This morning I was a guest on FOX Business Network. FOX provided a car and driver to take me to the studio. The driver immediately started quizzing me on what I was going to talk about on television. When I told him I would discuss banking and public markets and that I am a former lawyer, he demanded to know “Why isn’t the government prosecuting corporate executives whose companies have made bad disclosure to shareholders?”
The driver was very clear that he believed corporate CEOs and CFOs violated the law by misleading shareholders, and he didn’t understand the government’s reluctance to prosecute anyone involved in bad and misleading disclosure. He particularly thought that bank executives had abused the public trust and deserved to be prosecuted. The driver said that after Enron he figured things would be better and the middle class would be treated fairly by Wall Street. He repeated several times that “brokers for a commission will do anything” and that CEOs were “screwing the little guy”.
For a while I didn’t know what to say and couldn’t answer him. My driver’s common sense questions and analysis seemed correct.
After a while I told the driver that the SEC needs to enforce the securities laws in a diligent, deliberate and disciplined manner. I stated that the integrity of the financial system depends on small investors trusting the market, government, banks and corporate executives. I told the driver that the United States has a “social contract” between and among its citizens and the government. And, some of the contract’s basic tenets are that all people are created equal, the law applies equally and fairly to all citizens and that government will make sure that there is a “level playing field” between the little guy and big corporate interests.
The driver said that small investors think the system is dishonest and that they can’t invest without worrying about being ripped off. And, he asked why the screwing of the little guy isn’t a violation of the social contract. By the time I got dropped off at the FOX studios we agreed that the current banking and credit crisis has as its root cause a violation of the social contract, and that the crisis has the potential to not only undermine the United States economy but damage society for generations. And we agreed that the government should enforce the law and make sure that bad corporate executives are punished for their behavior.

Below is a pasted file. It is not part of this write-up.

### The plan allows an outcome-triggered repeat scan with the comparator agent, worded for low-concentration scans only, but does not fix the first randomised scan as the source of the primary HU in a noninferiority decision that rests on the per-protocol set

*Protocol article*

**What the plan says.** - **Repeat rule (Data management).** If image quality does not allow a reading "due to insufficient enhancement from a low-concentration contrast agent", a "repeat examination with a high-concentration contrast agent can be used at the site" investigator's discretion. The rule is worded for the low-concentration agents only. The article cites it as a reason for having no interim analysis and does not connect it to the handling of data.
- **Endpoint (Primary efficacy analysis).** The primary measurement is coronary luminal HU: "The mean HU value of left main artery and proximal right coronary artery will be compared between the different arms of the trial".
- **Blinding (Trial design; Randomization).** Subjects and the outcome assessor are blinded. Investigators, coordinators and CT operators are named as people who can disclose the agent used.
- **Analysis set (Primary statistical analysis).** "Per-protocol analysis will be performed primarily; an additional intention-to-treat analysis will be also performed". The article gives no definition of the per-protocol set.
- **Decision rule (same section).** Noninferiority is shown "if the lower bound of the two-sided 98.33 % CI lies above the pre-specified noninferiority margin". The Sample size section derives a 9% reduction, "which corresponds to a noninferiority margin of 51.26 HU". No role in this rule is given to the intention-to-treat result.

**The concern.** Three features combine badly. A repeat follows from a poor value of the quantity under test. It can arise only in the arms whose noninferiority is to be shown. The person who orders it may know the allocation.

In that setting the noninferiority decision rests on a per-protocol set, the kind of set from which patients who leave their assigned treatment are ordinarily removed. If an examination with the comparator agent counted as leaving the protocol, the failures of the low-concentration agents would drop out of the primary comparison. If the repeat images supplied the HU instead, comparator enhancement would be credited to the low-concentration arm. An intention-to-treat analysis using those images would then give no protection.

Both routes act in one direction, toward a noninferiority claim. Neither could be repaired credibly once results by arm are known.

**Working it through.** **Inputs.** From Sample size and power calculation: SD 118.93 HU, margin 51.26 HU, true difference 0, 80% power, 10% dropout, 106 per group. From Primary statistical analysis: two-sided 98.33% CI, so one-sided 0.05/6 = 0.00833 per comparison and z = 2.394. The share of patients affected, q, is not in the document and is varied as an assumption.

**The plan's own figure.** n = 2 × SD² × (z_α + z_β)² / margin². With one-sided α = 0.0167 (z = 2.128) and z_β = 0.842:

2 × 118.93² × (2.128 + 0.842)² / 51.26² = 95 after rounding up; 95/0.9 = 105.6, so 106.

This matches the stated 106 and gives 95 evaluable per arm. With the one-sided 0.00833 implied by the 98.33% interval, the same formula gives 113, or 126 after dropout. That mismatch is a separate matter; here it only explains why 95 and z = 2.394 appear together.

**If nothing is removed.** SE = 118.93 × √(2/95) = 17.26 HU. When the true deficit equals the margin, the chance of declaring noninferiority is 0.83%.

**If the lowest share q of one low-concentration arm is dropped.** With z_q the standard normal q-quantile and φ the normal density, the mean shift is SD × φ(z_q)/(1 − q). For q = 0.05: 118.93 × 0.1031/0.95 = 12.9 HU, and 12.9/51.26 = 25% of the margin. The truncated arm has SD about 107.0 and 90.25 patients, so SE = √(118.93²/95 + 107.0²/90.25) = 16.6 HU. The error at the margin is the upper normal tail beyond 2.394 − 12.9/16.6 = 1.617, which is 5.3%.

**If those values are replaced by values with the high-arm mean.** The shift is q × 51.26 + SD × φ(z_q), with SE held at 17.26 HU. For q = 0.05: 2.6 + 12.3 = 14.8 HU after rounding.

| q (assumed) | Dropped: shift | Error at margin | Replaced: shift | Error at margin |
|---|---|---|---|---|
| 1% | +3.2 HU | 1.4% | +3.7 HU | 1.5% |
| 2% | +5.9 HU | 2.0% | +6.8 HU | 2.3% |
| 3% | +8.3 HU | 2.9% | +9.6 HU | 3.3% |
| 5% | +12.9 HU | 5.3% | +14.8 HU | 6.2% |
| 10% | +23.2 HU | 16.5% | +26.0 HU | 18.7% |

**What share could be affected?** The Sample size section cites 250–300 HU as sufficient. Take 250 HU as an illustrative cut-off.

As anyone who knows me realizes, I have been a constant critic of both the Bush administration and the banking and securities regulatory agencies. I have spoken out on TV and I have written about this issue in my blog. As I wrote on August 3,
In my first year of law school I learned why enforcement of criminal and civil law is essential for the United State’s social and economic functioning. Apparently, the elite lawyers of the Bush Administration didn’t learn the same lesson since they have a non-existent enforcement policy which has made the US financial markets a Petri dish of illegal and immoral behavior. The SEC, Justice Department and banking regulators’ tolerance for unethical business behavior and blatant disregard for the law is the root cause of the current credit crisis. Without a radical change in enforcement policy by the next President, the last 7 years of mistakes will be repeated.
This week SEC Chairman Cox will announce a replacement web site for EDGAR. While a new system is needed, I think that the SEC is focusing on “form over substance”. A new web site isn’t what is needed to fix incomplete and misleading investor disclosure. After the new web site is up and running disclosure will still be defective because the information that is being disclosed will still be unreliable and incomplete. Cox’s solution to the disclosure problem confirms the adage “garbage in – garbage out”. It is a shame that the crowning achievement of Cox’s tenure at the SEC will be a new web site rather than better substantive investor reporting.
My driver told me that he hoped that the next President takes his responsibilities more seriously than Bush. When I got out of the car we both agreed that our children’s futures depend on it.